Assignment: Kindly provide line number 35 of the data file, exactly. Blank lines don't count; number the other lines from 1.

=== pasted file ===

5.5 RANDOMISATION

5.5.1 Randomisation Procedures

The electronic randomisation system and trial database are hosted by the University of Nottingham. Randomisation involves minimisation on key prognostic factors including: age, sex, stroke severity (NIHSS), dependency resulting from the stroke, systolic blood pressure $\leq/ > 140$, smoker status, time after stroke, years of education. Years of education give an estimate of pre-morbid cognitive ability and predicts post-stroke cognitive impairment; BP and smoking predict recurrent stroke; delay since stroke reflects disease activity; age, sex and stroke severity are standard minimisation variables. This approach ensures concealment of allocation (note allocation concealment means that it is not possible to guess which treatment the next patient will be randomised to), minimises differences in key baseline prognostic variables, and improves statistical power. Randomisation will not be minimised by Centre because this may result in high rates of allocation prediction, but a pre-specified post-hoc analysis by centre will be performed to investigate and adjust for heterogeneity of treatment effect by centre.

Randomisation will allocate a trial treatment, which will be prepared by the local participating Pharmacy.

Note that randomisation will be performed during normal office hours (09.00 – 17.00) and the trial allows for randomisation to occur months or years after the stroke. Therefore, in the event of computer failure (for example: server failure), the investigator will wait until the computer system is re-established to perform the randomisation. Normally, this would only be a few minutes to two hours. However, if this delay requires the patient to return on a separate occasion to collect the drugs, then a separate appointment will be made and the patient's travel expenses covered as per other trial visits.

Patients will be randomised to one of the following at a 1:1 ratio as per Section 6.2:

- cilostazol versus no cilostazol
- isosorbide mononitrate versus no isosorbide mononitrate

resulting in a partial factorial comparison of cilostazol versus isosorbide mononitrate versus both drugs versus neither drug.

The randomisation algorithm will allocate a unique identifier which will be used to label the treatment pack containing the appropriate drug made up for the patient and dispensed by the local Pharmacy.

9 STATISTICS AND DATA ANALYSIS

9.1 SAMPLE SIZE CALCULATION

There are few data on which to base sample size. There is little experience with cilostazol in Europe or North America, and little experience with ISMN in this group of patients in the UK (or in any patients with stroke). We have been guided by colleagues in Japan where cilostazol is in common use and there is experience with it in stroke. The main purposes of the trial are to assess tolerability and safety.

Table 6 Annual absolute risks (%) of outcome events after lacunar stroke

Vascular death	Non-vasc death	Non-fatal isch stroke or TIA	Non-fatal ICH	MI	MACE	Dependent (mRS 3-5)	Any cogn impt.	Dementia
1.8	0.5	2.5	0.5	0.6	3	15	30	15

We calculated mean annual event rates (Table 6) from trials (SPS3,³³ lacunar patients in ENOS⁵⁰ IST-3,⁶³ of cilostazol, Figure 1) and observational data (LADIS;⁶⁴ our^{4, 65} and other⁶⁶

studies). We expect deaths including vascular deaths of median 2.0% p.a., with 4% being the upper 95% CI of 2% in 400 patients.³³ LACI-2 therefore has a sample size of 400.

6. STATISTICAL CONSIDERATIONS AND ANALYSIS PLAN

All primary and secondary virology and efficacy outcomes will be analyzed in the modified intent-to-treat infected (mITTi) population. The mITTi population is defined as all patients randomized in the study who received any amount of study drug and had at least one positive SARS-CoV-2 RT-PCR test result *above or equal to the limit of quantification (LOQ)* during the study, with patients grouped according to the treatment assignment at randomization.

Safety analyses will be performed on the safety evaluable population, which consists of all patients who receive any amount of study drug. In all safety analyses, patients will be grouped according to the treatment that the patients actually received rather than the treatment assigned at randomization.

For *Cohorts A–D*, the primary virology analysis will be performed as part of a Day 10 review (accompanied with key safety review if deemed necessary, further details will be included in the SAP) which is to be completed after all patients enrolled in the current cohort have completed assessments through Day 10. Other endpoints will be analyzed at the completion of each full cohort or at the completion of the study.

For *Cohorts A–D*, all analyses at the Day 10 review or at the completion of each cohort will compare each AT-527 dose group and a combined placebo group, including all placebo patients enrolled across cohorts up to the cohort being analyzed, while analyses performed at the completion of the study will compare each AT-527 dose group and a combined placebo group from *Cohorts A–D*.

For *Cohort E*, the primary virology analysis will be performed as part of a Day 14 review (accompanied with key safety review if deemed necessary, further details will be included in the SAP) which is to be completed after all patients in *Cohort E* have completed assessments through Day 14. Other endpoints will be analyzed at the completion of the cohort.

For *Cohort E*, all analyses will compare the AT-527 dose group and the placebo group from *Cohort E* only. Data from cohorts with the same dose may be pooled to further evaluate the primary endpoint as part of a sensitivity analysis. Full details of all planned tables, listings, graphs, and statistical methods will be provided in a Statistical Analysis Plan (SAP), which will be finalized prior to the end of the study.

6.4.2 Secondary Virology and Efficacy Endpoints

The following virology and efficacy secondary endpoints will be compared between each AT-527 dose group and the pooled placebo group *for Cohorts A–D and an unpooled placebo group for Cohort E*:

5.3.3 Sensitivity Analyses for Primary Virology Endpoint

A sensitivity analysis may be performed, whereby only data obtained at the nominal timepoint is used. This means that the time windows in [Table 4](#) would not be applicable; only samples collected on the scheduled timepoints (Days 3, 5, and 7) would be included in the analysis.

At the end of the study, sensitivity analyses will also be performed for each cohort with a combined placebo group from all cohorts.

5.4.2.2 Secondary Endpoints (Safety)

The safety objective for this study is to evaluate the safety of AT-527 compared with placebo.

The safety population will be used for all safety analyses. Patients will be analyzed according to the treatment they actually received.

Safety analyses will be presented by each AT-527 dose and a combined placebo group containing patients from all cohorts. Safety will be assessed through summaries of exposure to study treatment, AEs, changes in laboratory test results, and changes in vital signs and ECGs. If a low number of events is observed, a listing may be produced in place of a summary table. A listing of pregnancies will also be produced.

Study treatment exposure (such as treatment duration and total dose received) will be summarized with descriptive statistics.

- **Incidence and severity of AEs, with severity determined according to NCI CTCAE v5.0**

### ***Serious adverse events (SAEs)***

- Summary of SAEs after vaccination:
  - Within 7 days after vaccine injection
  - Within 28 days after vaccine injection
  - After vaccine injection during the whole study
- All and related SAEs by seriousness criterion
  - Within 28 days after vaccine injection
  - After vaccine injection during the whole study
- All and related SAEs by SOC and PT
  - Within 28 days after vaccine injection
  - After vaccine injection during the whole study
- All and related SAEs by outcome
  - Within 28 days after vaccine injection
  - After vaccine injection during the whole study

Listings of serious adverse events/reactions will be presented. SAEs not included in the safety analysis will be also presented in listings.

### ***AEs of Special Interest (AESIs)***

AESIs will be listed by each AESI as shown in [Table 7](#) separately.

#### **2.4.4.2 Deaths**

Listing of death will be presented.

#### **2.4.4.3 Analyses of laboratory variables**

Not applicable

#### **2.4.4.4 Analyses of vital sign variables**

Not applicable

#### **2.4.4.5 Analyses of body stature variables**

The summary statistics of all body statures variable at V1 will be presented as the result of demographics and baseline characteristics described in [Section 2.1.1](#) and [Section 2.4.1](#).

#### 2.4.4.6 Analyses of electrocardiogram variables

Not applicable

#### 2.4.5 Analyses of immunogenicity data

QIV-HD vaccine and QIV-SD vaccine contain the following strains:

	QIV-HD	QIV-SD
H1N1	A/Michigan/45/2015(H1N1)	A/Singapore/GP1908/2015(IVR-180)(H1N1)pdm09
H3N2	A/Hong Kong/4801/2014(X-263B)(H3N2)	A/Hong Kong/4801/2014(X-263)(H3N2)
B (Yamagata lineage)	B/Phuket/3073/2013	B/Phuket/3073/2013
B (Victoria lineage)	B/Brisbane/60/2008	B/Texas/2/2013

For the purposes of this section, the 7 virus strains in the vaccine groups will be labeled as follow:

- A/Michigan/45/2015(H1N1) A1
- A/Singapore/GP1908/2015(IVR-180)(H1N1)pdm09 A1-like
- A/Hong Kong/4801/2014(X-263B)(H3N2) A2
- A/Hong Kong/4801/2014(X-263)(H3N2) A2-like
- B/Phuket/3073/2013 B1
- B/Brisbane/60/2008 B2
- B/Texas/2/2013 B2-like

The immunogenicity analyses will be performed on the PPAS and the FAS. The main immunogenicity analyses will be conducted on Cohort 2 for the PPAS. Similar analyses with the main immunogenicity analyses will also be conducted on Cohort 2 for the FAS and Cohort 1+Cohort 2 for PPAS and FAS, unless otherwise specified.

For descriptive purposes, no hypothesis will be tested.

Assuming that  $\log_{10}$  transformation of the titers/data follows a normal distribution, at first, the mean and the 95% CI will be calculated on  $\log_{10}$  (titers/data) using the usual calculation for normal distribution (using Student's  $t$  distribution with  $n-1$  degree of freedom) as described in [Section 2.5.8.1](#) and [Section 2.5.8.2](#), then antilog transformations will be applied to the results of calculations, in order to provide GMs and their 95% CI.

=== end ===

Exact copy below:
Study treatment exposure (such as treatment duration and total dose received) will be summarized with descriptive statistics.